Luciferian musician finds inspiration in the 1900s

Neo-folk artist King Dude touches on everything from love to the occult.

Alternating between spending time with his father, an evangelical Christian who was prone to speaking in tongues, and his mother, a neo-Pagan who dabbled in shamanism, the childhood of TJ Cowgill, known in certain circles as Luciferian folk singer-songwriter King Dude, was an interesting one.

A child of divorce, long before Cowgill was the writer of grim folk songs centered on themes of the occult, the Seattle native was a toddler splitting weekends with a father who rediscovered Christianity and a mother who encouraged him to meditate.

“It’s heavy to me,” Cowgill said. “Being told two different things that were very conflicting. Especially, in general, dealing with my parents aren’t getting along or whatever. You try and reconcile that and try to find some common ground and achieve some commonality.”

Though he eventually found that commonality, Cowgill said it wasn’t always easy.

“I suppose that the more hippie-dippie, peaceful power, crystal side of my mother’s religion was acceptable and sort of fun,” Cowgill said. “But it wasn’t even like I was identifying with it, because it wasn’t crammed down my throat, it wasn’t you have to be this way. It was a lot more open. It was a looser sort of parameter or dogma. So I guess I prefer that because I was allowed to do critical thinking.“

These days, through his neo-folk project King Dude, Cowgill is creating a brand of music that’s a unique amalgamation of country guitar playing and folky, story-based lyricism. This is an interest that was piqued by his father, an avid fan of bluegrass luminaries such as Leo Kottle.

Although his music frequently touches on themes of the occult and Luciferianism, Cowgill is quick to insist that he’s not writing music strictly for Luciferians.

“It’s not necessary to understand any of that to understand or enjoy my art,” Cowgill said. “I think if you do understand those sorts of concepts you might enjoy it more, but I believe that Christians can also enjoy my music as well as Satanists, because they tend to. The proof is in the pudding, so to speak. And I’m not trying to exclude anybody from enjoying these songs.”

The last full-length King Dude release, “Burning Daylight,” a sinister romp through the macabre that intertwined themes of mysticism with the occasional love song, is rife with chilling baritone vocals and parables about visions and dark spirits. However, influences for the record extended far beyond just the mystical. Cowgill also found inspiration in the chaos of living during the turn of the century in the early 1900s.

“I was inspired by the gritty nature of the era and people living very desperately and intensely,” Cowgill said. “Consequences were higher. If you wanted to get money, you could literally take it out of the earth in the form of precious metals and trade it. Or if you wanted somebody dead you could probably kill them and not have to face these modern consequences. Also, religion in that time was a lot more — the stakes were higher. People really believed in it. It was easier to convince people of all kinds of things that maybe weren’t true.”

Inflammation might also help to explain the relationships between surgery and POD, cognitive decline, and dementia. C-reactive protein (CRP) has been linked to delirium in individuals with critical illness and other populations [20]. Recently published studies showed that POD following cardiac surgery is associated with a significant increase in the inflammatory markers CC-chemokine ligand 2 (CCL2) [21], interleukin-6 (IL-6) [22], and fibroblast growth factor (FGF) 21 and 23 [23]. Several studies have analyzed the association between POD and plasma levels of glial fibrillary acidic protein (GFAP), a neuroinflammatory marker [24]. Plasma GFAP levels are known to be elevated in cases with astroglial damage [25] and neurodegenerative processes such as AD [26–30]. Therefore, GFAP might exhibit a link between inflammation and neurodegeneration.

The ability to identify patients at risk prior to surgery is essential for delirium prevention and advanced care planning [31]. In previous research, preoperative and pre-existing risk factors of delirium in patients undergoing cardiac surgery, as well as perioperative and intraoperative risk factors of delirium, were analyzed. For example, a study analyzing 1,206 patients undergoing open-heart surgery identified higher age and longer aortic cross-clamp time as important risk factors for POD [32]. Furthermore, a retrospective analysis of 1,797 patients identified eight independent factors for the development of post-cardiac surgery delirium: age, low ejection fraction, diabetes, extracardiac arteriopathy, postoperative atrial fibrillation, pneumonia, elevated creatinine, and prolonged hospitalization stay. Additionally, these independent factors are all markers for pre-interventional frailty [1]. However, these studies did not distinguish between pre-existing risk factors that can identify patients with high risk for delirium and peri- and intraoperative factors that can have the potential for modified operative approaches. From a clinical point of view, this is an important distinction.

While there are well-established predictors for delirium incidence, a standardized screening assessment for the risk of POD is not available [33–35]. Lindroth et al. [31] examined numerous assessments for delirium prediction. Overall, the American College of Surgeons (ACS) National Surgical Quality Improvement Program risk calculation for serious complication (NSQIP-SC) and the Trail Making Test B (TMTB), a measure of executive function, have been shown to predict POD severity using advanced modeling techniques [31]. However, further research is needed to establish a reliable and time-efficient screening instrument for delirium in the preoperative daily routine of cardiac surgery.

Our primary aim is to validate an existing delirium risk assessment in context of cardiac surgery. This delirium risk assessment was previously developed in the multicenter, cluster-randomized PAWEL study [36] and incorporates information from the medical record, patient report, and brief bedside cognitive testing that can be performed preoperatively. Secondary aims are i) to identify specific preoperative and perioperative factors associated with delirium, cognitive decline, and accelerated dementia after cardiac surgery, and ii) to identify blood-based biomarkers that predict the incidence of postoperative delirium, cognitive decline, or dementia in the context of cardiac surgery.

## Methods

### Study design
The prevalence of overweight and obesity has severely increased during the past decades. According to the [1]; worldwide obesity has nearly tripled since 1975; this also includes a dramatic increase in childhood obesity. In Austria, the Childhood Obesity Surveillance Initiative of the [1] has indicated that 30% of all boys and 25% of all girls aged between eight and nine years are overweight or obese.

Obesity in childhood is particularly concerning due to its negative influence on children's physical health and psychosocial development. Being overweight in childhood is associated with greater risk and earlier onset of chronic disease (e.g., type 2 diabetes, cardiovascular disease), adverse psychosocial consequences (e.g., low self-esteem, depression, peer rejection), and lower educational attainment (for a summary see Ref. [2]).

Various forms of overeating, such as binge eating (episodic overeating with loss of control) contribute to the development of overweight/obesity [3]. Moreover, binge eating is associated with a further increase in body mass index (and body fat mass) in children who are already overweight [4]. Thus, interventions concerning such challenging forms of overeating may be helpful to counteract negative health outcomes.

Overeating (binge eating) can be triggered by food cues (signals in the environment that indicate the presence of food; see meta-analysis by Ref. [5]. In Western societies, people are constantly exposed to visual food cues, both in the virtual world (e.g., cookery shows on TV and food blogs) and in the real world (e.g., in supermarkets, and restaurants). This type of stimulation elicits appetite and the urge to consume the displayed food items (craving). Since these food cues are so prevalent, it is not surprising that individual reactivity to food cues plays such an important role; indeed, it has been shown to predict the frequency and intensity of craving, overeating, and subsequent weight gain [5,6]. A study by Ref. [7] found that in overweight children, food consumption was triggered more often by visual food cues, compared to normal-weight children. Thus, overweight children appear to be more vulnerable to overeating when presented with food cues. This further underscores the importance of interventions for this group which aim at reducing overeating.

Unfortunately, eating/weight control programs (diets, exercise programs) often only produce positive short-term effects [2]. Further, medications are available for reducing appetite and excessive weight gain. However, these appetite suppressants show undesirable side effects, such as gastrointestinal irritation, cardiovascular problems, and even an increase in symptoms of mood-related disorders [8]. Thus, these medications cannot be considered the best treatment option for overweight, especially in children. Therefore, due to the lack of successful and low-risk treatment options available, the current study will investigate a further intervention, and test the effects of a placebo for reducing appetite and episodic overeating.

The king of dudes is a man with a surprising sense of humor. A self-considered Luciferian erring on the agnostic side, Cowgill has the ability to look inwardly and laugh at himself in a way that generally doesn’t go hand in hand with some studiers of Satan.

“It’s very important to not come off as too pompous or self-important, because if you really want people to enjoy it, there needs to be a sense of humor,” Cowgill said. “I don’t like humorless art. I don’t find it that interesting.”

The humor is even in the band’s name.

“It’s a horrible band name,” Cowgill said with a laugh. “But it doesn’t really matter what the band name is to me. It’s almost better to have a s—– band name because, in a sense, it’s something that you could transcend. It doesn’t really mean anything at all. It’s blank. You can impress whatever ideas you want upon it.”

Cowgill added that he sees the name as a way to ease people into a genre of music that touches on subjects they may otherwise be uncomfortable with.

“That’s another thing,” Cowgill said. “I think if you look at the sonic nature of humor it can allow ideas into your life that you might not have accepted if it wasn’t really sinister, or really, really horrifying. So humor is an important thing, especially in grand concepts.”

The latest King Dude release is unlike other music in his discography. Although King Dude is very much Cowgill’s brain child — he emphasized that he prefers his musical projects to be dictatorships — his newest record, a 7-inch entitled “Born in Blood,” features re-recorded arrangements of past King Dude songs and incorporates a full band, breaking the motif of just vocals and guitar created by his past work.

But this latest release, as well as an upcoming tour, is not all that’s on the plate of the ruler of dudes.

Cowgill is a man that wears many hats. In addition to the King Dude project, Cowgill was at the helm of several metal bands, including black metal outfits Book of Black Earth and Teen Cthulhu. But Cowgill’s artistic interests extend beyond music. Along with his wife, he’s the owner of Actual Pain, a clothing company that bases its designs off of themes from the occult.

“A lot of the time it feels more like the work chooses me as opposed to me choosing something, or being like, ‘I’m going to start a clothing company’ or I’m going to start this sort of folkier project,’” Cowgill said. “It’s more like it sort of just happens. I guess any artist is probably just hashing out some childhood trauma.”

Dave Zisser can be reached at

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